"Smart, effective" immigration enforcement under the Obama administration is taking place in part because of the good decisions as to which immigrants get targeted, says the Bureau of Immigration and Customs Enforcement.
The use of "lawful discretion," -- that is, deciding whether to slap cuffs on someone or leave them to their American dream -- makes streets safer by focusing on the "violent and dangerous criminals," Matt Chandler, Department of Homeland Security deputy press secretary, wrote in an e-mail to New Times today.
Chandler was responding to questions we'd posed to ICE earlier today about the meaning behind Homeland Security Secretary Janet Napolitano's statements about the "discretion" of ICE to not accept or deport people who are "delivered" to the agency.
We're wondering if ICE is preparing a new policy that would reject immigrants arrested by local or state police under SB 1070. But, as Chandler's e-mail reminds us, ICE has already been exercising its discretion in the past 14 months.
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Perhaps one example of that discretion was when ICE ordered Maricopa County Sheriff Joe Arpaio's office to release 13 illegal immigrants detained solely on the suspects' immigration status. ICE denied it had done the releasing -- in fact, it was Chandler who told the media that Arpaio's office had set the immigrants free. But it seemed clear that ICE was willing to play by different rules under Obama, demanding stricter adherence to the terms of the 287(g) contract between the sheriff's office and the feds. ICE, after all, hadn't made much noise about Arpaio's immigrant sweeps before then, other than to say it appeared Arpaio wasn't doing anything wrong.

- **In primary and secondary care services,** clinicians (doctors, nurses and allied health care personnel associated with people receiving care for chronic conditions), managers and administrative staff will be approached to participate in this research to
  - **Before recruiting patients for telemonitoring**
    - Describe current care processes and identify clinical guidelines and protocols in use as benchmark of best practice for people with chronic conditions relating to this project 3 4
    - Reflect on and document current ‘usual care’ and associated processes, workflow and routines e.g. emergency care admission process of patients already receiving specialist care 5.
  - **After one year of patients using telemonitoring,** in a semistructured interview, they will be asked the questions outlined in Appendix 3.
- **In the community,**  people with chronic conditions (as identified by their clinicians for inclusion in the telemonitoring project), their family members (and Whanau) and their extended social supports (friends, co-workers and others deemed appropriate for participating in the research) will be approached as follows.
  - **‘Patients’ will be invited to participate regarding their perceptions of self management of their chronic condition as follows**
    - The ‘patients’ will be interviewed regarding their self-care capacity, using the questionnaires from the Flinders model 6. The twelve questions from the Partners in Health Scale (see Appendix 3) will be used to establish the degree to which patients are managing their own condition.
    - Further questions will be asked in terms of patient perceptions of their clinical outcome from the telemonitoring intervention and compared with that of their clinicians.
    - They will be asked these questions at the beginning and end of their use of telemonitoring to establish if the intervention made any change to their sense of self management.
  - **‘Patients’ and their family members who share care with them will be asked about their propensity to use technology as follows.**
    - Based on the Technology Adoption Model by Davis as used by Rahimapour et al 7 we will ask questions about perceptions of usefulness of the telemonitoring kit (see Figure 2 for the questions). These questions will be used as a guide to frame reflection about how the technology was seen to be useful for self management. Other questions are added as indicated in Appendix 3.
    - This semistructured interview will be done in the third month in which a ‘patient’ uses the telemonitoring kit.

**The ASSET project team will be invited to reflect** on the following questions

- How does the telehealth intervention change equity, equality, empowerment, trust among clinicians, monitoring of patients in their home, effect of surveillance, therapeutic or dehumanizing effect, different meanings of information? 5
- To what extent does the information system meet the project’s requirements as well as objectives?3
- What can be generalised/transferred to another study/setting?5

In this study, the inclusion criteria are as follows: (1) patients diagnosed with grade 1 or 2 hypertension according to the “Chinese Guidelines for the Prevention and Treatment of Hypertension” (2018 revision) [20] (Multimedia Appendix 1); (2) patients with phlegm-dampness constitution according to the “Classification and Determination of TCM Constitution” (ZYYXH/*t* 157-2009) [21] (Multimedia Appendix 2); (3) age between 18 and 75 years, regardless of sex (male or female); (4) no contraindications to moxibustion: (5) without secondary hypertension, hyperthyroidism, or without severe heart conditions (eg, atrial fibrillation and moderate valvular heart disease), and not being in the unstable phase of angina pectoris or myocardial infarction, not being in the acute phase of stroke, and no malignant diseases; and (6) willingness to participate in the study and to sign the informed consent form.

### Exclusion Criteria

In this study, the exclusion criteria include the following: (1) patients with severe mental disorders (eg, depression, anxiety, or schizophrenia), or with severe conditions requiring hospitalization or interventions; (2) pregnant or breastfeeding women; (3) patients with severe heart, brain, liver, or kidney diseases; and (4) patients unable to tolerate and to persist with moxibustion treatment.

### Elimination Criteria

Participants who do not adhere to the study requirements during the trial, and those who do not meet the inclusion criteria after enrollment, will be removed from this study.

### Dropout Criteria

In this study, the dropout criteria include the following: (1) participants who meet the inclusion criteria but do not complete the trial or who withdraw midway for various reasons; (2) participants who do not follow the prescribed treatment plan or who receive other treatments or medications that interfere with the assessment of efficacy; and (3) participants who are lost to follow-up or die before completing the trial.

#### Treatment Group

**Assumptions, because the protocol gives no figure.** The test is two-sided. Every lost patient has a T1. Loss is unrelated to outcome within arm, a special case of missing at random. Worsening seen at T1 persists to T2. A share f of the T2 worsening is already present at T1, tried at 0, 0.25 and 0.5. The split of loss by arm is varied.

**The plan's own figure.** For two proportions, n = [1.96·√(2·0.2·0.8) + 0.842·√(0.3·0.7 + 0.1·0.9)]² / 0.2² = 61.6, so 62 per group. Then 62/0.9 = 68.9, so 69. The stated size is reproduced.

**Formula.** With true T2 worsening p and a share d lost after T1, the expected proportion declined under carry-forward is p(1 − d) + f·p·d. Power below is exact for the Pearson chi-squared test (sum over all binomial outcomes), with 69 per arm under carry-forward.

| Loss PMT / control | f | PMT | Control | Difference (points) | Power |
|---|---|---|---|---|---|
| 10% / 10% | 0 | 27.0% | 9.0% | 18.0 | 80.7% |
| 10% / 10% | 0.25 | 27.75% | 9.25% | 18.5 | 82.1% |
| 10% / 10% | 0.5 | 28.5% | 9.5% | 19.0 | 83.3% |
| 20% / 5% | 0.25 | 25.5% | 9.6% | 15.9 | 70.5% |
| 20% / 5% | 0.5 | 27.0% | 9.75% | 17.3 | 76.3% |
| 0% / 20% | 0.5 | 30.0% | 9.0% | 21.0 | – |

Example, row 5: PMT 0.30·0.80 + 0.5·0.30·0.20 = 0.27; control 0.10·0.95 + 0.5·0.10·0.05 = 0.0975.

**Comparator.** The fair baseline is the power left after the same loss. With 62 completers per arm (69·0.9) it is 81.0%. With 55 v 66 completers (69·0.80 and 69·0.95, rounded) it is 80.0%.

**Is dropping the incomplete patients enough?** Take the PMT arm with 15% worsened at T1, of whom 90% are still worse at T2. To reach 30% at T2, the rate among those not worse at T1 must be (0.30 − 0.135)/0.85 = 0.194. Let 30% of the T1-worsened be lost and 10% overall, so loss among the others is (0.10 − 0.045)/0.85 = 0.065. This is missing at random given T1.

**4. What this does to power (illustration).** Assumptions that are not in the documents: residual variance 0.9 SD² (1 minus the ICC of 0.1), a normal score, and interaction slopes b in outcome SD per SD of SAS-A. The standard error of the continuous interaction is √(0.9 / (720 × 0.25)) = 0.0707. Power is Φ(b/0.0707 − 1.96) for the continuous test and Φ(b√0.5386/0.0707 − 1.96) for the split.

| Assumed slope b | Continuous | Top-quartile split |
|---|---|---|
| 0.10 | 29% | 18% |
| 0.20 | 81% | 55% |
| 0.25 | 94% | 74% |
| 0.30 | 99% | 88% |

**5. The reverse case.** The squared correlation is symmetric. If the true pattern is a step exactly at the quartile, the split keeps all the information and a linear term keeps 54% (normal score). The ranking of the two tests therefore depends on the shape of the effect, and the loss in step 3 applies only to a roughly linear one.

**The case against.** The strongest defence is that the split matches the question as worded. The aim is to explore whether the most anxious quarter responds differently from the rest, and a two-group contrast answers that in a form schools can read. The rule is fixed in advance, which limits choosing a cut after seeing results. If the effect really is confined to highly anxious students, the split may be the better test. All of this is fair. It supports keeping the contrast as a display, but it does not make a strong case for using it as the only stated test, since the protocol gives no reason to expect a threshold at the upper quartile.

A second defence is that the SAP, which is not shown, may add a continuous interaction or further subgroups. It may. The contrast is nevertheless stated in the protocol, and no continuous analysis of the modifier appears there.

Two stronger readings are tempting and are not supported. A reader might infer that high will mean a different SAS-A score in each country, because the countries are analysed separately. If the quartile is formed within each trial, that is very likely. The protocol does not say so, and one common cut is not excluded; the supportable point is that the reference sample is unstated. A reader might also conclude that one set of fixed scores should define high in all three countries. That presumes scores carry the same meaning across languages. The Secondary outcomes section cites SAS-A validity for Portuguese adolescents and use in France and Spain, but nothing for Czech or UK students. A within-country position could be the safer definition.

Times have changed. But we're still confused about this whole "discretion" thing, and whether current enforcement is any smarter.
True, ICE arrests of criminals who also happen to be illegal immigrants increased by 17 percent from 2008 to 2009, according to the most recent stats we could find.
In the same time period, the removal of illegal immigrants in general also increased by about the same amount -- 18 percent. What discretion?